While we nowhere get a sense that Manuel was affectionate to his sons, we do see -- in Sphrantzes' telling -- a great deal of fondness for the boy.  In fact, Manuel was easier with the young Sphrantzes than with his own sons, and Sphrantzes could get favors for Contantine that Constantine could not get for himself.  Manuel had a chest Sphrantzes coveted, one that had belonged to his own father, John V.  Manuel had said he wanted to give it to his son John, but then, when he gave Sphrantzes the robe lined with fur, he gave him the chest, too. When Manuel was ill and making provisions for his will, he spoke to his wife and sons specifically directing them to care for Sphrantzes and reward him has he had not been able to.

Sphrantzes liked clothes, paid attention to them, at least where he himself was concerned.  The clothes of others are unmentioned. Manuel gave him a caftan -- kavadi -- a dark one lined with fur, and directed that he be given a green robe.  The "new empress" Sophia of Montferrat, sent it to him, saying it was for his future wife.  The position in Manuel's chamber allowed him to become knowledgeable about fabrics, if he had not been already.  When he describes his gifts from Constantine at Patras, he identified the "expensive double green tunic lined with fine green linen" as from Lucca, the red cap embroidered with gold with a silk lining from Thessaloniki, and the heavy gold-colored caftan from Brusa.  There was also a green coat, but its fabric is unspecified.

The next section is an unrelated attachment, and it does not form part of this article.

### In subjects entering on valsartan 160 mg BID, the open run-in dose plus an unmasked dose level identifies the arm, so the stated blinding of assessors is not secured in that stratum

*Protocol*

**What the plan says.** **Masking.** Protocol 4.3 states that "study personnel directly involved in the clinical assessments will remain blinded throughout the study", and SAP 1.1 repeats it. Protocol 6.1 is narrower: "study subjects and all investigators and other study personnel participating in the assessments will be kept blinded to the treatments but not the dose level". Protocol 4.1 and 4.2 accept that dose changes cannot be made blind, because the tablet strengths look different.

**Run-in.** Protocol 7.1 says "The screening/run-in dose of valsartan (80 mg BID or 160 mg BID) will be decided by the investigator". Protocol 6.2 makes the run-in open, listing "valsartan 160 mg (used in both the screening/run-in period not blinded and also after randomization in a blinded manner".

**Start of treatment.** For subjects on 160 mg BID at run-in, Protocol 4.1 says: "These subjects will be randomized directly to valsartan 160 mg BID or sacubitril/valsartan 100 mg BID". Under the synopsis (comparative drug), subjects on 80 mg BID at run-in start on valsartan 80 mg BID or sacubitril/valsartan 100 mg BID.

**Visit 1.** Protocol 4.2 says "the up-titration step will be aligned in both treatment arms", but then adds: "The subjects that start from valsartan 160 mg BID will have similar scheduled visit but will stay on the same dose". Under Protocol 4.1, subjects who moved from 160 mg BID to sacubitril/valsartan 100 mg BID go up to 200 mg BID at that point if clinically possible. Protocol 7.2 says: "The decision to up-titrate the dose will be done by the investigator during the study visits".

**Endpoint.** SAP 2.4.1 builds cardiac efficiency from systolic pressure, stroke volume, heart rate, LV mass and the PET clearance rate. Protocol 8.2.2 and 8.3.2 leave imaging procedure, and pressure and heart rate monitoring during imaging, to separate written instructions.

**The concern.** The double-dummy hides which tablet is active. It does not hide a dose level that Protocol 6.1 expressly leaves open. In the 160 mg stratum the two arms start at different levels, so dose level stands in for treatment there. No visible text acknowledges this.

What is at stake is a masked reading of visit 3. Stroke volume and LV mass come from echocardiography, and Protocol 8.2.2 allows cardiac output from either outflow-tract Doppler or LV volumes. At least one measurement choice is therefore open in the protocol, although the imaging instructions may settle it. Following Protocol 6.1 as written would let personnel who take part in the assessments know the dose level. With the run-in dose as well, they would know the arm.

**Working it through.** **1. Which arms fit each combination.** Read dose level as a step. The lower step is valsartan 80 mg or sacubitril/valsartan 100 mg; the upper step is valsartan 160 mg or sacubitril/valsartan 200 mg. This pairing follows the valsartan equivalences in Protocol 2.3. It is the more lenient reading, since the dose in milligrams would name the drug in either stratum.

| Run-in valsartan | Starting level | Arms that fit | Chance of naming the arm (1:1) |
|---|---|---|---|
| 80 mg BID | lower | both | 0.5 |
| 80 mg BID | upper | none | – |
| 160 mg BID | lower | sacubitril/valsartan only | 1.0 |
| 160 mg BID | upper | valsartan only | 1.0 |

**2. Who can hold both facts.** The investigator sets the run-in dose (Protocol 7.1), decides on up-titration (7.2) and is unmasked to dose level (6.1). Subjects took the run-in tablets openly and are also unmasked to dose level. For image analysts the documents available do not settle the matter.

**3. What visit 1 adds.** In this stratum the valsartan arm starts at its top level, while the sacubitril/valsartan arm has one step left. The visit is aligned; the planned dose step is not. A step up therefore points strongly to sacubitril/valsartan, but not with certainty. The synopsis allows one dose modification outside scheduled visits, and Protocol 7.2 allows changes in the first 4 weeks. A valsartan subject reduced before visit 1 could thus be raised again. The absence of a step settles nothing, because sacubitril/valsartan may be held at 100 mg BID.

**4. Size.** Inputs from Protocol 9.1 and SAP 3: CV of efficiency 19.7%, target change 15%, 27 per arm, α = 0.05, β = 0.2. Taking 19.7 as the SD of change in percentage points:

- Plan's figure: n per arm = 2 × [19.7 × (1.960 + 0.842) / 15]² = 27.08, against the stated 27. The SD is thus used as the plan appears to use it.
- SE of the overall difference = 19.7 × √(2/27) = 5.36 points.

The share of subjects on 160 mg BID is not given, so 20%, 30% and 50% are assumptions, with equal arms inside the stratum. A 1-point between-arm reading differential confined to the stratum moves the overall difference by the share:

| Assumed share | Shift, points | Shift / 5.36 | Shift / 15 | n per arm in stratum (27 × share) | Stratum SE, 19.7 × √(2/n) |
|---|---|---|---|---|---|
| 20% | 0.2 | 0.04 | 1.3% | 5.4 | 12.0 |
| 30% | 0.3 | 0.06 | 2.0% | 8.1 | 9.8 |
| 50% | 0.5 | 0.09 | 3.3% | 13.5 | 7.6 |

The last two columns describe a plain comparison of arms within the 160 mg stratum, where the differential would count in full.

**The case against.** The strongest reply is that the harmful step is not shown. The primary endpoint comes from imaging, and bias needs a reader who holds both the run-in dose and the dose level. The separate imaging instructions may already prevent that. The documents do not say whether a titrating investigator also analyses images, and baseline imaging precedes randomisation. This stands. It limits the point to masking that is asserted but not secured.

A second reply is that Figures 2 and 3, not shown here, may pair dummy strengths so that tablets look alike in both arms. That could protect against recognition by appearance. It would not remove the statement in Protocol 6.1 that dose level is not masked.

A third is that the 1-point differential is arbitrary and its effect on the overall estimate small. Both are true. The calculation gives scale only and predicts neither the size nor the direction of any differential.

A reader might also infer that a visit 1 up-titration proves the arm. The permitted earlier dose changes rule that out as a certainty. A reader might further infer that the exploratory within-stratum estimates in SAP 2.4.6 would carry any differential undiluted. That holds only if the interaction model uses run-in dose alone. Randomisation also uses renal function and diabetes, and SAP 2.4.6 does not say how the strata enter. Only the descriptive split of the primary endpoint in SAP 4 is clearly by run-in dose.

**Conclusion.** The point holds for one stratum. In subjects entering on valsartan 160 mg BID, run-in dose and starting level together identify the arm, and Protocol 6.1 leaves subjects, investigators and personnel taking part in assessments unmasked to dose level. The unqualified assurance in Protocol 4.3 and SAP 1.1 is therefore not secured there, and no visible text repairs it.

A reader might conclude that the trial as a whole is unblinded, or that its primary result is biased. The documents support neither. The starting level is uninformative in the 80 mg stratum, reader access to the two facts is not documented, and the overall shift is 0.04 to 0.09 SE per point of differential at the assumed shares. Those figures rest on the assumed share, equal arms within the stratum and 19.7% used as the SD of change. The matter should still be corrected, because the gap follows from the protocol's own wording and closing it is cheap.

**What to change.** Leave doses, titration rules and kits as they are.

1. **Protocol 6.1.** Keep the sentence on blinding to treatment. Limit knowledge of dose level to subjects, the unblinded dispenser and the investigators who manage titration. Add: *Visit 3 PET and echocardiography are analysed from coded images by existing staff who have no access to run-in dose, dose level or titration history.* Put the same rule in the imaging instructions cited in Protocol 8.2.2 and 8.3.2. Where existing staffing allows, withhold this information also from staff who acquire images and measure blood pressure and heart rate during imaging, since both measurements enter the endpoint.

He presents himself as Constantine's confidant, but I suspect Constantine never confided completely in anyone.  He doesn't specify his abilities, but the long list of embassies -- and entrusting him to select a wife -- indicates Constantine's estimation of him  It is significant that each place Constantine ruled, Sphranzes was given the highest administrative position: when Constantine was despot in the Morea, Sphrantzes was governor -- κεφάλη -- of Patras; when Constantine was despot in Selybria, Sphranzes was κεφάλη of Selybria; when Constantine was despot of the Morea at Mistra, Sphrantzes was κεφάλη of Mistra.  His job description was put succinctly by Constantine: "You are to govern your command well.  You are to put an end to the many instances of injustice and reduce the power of the numerous local lords.  Make it clear to everybody here that you are in charge -- μόνον ἀρχὴν -- and that I am the lord --μόνον αὐθεντην."